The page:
To completely clean a coder's directory up from some accidental changes, we used:

git add -A .
git reset --hard HEAD

Just git reset --hard HEAD will get rid of modifications, but it won't get rid of "new" files. In their case they'd accidentally dragged an important folder somewhere random, and all those files were being treated as new by Git, so a reset --hard didn't fix it. By running the git add -A . beforehand, it explicitly tracked them all with git, to be wiped out by the reset.

11.10.2015 00:10
I think this is an answer to a rather different question - I interpret the question here to concern the remote repository. by Henke, 08.01.2021 17:35

To keep the changes from the previous commit to HEAD and move to the previous commit, do:

git reset <SHA>

If changes are not required from the previous commit to HEAD and just discard all changes, do:

git reset --hard <SHA>
28.07.2015 08:35

I believe some people may come to this question wanting to know how to rollback committed changes they've made in their master - ie throw everything away and go back to origin/master, in which case, do this:

git reset --hard origin/master

05.02.2015 01:28

Revert is the command to rollback the commits.

git revert <commit1> <commit2> 


git revert 2h3h23233

It is capable of taking range from the HEAD like below. Here 1 says "revert last commit."

git revert HEAD~1..HEAD

and then do git push

20.08.2015 14:45

Idea: You basically want to replace the current working tree state with the one from a previous commit and then create a commit out of it. Ignored files should best be not changed. Here is how:

  1. Emtpy the working tree *.

     git rm -r --cached . && git clean -f -d
  2. Bring the working tree in the state we want **.

     git checkout 0d1d7fc3 .
  3. Create the revert commit.

     git add --all && git commit -m "revert to 0d1d7fc3"

At first I thought that Yarins answer would be the best, but it doesn't work for merge commits. This solution does.

Additionally it does not delete anything (pushed or upushed) from the history. It produces one clean commit which represents the state we want to revert back to.

* by removing untracked but not ignored files (the ones specified in .gitignore) from working tree. The working tree is empty except for the ignored files which we wanted to keep (if not specifiy -x option for clean)

** When a path is specified (here: .), checkout leaves HEAD alone.

10.11.2019 10:10
Thank you so much, this saved my wrecked repo! by Gurpreet Singh Matharoo, 09.10.2020 09:50
Thanks.. dear hands Up for you !!!! by Atif Amin, 02.02.2021 10:52

As your commits are pushed remotely, you need to remove them. Let me assume your branch is develop and it is pushed over origin.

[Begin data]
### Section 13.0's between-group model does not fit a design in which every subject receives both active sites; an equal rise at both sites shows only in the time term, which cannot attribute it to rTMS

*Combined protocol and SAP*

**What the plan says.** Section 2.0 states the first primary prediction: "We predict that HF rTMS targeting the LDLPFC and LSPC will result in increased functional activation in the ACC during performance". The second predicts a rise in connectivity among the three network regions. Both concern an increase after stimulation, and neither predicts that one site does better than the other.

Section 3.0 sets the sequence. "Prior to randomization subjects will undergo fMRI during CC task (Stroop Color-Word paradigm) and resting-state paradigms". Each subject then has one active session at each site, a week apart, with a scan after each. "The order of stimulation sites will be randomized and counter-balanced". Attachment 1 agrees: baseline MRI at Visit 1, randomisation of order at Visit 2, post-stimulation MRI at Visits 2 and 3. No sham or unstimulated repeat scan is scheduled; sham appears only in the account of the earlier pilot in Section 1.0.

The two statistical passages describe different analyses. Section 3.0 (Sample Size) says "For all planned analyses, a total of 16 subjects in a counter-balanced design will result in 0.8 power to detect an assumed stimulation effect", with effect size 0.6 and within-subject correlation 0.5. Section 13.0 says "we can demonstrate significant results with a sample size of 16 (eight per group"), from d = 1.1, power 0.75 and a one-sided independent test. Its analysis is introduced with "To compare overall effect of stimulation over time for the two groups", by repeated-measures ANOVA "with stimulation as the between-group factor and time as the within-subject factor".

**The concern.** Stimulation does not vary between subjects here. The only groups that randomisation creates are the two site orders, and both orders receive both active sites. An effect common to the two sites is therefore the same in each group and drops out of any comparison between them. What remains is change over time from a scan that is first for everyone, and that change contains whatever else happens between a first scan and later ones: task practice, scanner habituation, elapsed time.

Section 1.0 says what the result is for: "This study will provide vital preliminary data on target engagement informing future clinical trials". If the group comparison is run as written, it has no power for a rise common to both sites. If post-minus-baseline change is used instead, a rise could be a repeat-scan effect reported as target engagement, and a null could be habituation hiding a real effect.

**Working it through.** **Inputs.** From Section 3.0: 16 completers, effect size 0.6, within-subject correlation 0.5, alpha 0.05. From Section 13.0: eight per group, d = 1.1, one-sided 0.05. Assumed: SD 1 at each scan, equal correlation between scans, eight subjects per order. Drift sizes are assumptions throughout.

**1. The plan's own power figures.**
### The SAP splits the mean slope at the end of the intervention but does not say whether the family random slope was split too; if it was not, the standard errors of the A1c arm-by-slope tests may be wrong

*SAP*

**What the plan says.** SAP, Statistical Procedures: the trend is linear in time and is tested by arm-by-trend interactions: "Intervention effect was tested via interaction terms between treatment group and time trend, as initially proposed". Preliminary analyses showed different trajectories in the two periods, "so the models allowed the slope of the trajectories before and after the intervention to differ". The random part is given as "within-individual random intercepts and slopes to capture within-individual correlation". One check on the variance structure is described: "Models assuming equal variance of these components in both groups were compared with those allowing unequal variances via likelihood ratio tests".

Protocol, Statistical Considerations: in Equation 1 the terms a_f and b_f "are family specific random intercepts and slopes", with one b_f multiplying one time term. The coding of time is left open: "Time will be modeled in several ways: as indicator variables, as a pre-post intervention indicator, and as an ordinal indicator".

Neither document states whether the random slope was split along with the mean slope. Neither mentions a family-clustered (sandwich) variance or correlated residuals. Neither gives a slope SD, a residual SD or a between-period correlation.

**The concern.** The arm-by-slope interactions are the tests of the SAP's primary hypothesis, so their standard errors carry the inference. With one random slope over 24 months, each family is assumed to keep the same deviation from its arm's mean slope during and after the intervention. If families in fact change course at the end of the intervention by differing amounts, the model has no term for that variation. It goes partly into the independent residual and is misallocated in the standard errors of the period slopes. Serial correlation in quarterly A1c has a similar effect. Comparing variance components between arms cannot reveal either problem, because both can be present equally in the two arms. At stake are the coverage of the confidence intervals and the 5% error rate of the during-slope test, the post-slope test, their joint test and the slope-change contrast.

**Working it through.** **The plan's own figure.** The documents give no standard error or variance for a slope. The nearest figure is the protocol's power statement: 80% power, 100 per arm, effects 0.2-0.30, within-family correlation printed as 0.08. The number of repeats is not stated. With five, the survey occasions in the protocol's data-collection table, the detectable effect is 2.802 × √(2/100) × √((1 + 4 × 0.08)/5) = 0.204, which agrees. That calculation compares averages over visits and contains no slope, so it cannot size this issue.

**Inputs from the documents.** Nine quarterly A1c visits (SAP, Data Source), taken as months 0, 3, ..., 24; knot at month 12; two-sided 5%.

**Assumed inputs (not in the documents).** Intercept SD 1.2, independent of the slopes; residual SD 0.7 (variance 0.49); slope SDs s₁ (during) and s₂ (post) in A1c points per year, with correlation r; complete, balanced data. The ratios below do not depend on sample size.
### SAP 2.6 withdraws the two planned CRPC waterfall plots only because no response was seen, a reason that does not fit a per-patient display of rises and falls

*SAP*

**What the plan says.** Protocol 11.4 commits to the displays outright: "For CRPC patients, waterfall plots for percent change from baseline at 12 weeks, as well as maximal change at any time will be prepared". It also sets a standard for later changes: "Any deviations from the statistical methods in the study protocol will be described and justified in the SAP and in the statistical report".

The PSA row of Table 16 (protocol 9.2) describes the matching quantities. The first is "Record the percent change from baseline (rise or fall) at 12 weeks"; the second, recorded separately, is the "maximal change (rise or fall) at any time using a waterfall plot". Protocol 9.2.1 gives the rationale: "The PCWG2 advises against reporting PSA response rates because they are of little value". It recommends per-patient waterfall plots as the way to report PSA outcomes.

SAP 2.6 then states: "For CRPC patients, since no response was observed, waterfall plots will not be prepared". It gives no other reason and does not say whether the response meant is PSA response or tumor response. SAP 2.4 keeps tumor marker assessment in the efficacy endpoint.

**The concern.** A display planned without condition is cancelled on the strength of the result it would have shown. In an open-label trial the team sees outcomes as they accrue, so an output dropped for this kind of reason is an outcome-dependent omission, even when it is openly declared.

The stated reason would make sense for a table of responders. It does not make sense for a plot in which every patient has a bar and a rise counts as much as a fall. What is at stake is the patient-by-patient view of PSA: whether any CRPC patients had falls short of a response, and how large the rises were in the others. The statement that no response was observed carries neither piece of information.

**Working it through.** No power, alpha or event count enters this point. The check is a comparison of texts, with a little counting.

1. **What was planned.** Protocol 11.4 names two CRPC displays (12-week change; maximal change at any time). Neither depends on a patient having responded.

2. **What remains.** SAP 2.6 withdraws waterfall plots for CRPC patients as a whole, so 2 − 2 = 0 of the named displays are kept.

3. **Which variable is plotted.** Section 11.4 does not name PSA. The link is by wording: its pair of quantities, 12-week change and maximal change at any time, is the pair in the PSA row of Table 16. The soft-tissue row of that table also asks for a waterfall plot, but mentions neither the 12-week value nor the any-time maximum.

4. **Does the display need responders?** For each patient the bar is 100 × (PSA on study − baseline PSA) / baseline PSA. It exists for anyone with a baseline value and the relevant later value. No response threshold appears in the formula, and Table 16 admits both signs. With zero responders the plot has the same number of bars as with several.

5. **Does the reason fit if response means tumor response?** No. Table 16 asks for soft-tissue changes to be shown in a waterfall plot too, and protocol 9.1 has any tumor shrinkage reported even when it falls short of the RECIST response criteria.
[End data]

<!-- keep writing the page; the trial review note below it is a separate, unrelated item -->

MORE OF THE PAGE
You first need to remove develop from origin:

git push origin :develop (note the colon)

Then you need to get develop to the status you want, let me assume the commit hash is EFGHIJK:

git reset --hard EFGHIJK

Lastly, push develop again:

git push origin develop
20.03.2017 07:33

Try resetting to the desired commit -

git reset <COMMIT_ID>

(to check COMMIT_ID use git log)

This will reset all changed files to un-added state.

Now you can checkout all un-added files by

git checkout .

Check git log to verify your changes.


If you have one and only commit in your repo, try

git update-ref -d HEAD

06.05.2017 23:03

For rollback (or to revert):

1. git revert --no-commit "commit-code-to-remove" HEAD
(e.g. git revert --no-commit d57a39d HEAD)
2. git commit
3. git push

Try the above two steps, and if you find this is what you want then git push.

If you find something wrong, do:

git revert --abort
01.11.2016 14:29

In GitKraken you can do this:

  1. Right click on the commit that you want to reset, choose: Reset to this commit/Hard:

    Enter image description here

  2. Right click on the commit again, choose: Current branch name/Push:

    Enter image description here

  3. Click on the Force Push:

    Enter image description here

Obs.: You need to be careful, because all the commit history after the hard reset are lost and this action is irreversible. You need to be sure what you doing.

02.05.2018 18:41

If you want to correct some error in the last commit a good alternative would be using git commit --amend command. If the last commit is not pointed by any reference, this will do the trick, as it create a commit with the same parent as the last commit. If there is no reference to the last commit, it will simply be discarded and this commit will be the last commit. This is a good way of correcting commits without reverting commits. However it has its own limitations.

01.07.2015 11:35

First, get the string that identifies the commit in some date, doing:

git rev-list -n 1 --before="2009-07-27 13:37" origin/master

It prints the commit identifier, takes the string (for instance XXXX) and does:

git checkout XXXX
05.05.2017 14:39

It can be done much easier with Sourcetree. Just right click commit you are looking for and chose 'Checkout' from menu.

Enter image description here

26.05.2017 11:18

Yet another simplest solution; you have to change branch to do this, but afterwards you can just run:

git branch -f <<branchname>> 0d1d7fc32e5a947fbd92ee598033d85bfc445a50
04.12.2015 15:27